But will it? The President signed his directives Friday after meeting with bank executives, and he didn’t help himself politically by praising the “great returns” BlackRock has earned. The point is to help the larger economy, not bank profits.
As a Goldman Sachs alum, Mr. Cohn has a particular burden not merely to relax regulations that are the bane of big banks while doing little to relieve the burden on their smaller competitors and tech start-ups. J.P. Morgan’s Jamie Dimon and Goldman Sachs’s Lloyd Blankfein have argued against a wholesale repeal of Dodd-Frank, which has given these large incumbents a competitive advantage.
Although Mr. Cohn said the U.S. has the highest bank capital standards in the world, they aren’t as high as they should be. The trade he could offer Wall Street is less burdensome regulation in return for higher capital standards. The banks would then be freer to lend money while taxpayers have more protection against the next bailout. This would have the added political benefit of blunting the inevitable Democratic attacks that Messrs. Cohn and Trump are trying to help Wall Street.
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Most people — at least regular Eakinomics readers — are now aware of the Financial Stability Oversight Council (FSOC), the creation of Dodd-Frank with the power to impose a stringent regulatory regime on banks and non-banks that it deems to be Systemically Important Financial Institutions (SIFIs). There are sound reasons to question whether the FSOC itself is a good idea — there is no consensus on what exactly constitutes a macro risk or how to manage it — but there are even more reasons to be skeptical of the procedure used to designate non-bank financial institutions as SIFIs. A bigger problem arose when FSOC itself failed to follow its procedures when designating MetLife as a non-bank SIFI. MetLife sued to remove its designation.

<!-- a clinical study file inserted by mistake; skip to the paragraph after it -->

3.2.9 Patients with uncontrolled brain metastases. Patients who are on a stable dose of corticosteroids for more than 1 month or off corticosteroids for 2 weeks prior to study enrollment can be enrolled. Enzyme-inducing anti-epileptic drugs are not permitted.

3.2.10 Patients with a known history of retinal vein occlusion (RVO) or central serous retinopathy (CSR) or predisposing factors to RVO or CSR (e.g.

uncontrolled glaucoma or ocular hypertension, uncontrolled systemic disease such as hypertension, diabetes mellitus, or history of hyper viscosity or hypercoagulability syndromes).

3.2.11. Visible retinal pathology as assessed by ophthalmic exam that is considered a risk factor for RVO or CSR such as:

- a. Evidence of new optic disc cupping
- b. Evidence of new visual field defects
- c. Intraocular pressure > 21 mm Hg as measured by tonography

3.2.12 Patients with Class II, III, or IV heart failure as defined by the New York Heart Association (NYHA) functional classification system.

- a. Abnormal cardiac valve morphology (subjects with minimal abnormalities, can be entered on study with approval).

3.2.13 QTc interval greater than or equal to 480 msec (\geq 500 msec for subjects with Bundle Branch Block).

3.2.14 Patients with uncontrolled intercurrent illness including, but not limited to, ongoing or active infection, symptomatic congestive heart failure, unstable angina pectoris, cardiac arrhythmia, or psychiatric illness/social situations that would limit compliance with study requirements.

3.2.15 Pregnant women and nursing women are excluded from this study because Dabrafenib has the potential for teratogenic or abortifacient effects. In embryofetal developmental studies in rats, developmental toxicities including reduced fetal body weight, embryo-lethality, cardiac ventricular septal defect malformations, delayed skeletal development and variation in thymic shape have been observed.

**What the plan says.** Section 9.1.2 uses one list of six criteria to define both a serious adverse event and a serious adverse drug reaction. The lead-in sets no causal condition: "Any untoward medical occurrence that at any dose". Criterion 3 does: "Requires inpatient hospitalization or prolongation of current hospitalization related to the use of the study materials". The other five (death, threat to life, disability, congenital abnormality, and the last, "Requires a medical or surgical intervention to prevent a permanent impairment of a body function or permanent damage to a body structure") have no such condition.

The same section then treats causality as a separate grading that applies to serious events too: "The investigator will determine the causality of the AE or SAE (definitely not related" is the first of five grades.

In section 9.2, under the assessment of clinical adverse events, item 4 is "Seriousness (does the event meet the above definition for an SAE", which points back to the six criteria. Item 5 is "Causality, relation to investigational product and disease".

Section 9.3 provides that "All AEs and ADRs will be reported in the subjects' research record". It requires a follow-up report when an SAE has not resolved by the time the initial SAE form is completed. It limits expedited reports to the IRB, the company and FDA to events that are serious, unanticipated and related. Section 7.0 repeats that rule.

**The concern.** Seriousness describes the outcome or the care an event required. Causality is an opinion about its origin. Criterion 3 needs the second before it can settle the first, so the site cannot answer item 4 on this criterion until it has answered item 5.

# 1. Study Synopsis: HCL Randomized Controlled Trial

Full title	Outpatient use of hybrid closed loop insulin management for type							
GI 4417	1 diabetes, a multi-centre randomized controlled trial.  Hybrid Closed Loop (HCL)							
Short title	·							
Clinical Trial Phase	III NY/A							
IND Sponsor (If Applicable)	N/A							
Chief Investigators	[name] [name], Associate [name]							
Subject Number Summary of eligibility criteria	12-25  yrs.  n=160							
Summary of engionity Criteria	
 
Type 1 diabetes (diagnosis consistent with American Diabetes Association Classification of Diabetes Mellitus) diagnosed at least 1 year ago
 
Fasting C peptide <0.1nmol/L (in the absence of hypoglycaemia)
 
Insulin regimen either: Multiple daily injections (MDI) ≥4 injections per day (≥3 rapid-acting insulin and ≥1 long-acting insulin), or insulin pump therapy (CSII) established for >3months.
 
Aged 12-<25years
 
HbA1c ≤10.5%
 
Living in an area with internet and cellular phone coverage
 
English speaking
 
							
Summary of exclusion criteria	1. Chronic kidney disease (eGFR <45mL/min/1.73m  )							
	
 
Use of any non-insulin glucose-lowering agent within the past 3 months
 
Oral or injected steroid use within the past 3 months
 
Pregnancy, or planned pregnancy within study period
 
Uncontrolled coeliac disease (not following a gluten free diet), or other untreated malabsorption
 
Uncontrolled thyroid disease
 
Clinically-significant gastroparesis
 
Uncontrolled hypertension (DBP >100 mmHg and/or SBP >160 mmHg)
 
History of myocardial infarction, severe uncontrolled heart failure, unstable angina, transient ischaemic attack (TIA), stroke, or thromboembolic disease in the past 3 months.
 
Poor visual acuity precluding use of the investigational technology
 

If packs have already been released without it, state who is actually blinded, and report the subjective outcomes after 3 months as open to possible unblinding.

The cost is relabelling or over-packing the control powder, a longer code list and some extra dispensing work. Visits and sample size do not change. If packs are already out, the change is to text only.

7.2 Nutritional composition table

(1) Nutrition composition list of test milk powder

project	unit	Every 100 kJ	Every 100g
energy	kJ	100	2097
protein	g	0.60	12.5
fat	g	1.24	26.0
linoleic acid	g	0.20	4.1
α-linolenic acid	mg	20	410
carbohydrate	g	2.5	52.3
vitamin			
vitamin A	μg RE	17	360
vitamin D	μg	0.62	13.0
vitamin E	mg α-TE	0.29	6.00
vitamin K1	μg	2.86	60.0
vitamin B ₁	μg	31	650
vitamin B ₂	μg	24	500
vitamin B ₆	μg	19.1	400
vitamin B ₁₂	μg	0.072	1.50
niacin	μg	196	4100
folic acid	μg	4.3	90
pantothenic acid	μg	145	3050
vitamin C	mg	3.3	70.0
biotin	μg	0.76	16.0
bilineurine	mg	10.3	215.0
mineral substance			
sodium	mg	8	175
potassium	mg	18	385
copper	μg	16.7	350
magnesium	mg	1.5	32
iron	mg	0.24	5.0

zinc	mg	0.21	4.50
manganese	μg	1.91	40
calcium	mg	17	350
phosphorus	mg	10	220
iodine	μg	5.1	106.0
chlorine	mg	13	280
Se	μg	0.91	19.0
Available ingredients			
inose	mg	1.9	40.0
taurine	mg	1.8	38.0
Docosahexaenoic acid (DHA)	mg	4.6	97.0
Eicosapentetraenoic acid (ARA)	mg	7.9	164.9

MetLife won its case against the FSOC arguing that, among other things, FSOC did not conduct a proper cost-benefit analysis when it designated MetLife a SIFI. Judge Collyer wrote that FSOC had acted “arbitrarily and capriciously” by failing to consider the costs of designating MetLife. She ruled that a thorough cost-benefit analysis was required not only by the text of Dodd-Frank and basic principles of administrative law, but also by the Supreme Court’s recent decision in Michigan v. EPA.
Therein lies the rub. FSOC appealed Judge Collyer’s decision, and a ruling on the appeal is expected any day. But there is a lot more at stake than simply the future of MetLife. If the D.C. Circuit Court rejects this aspect of Judge Collyer’s decision, the precedent would be that for any case in the District of Columbia Circuit court — where most suits regarding regulation will be heard — it will be exceedingly difficult to challenge a regulatory action for lack of a proper cost-benefit analysis. This would fundamentally undermine the current efforts to reform the regulatory state to be more cognizant of regulatory burdens and more accountable to the electorate.
Why run such a risk? It is obvious why the Obama Administration’s FSOC appealed the decision. But it is far from obvious why the new administration would not simply drop the appeal, provide MetLife with an exit from SIFI status and insulate the reform efforts from this threat.
President Donald Trump has been using executive orders to push his deregulation and financial reform agenda, but there are two alternative avenues available to him to achieve key wins in this arena. Over the course of his first month in office, Trump has targeted $181 billion-worth of Obama-era regulations with executive orders. One of Trump’s key campaign promises was to dismantle the “disaster,” or 2,300 page Dodd-Frank Act. While he has previously used orders to begin chipping away at Dodd-Frank, Trump could try working through the Treasury or the Oval Office to significantly scale back associated financial regulations.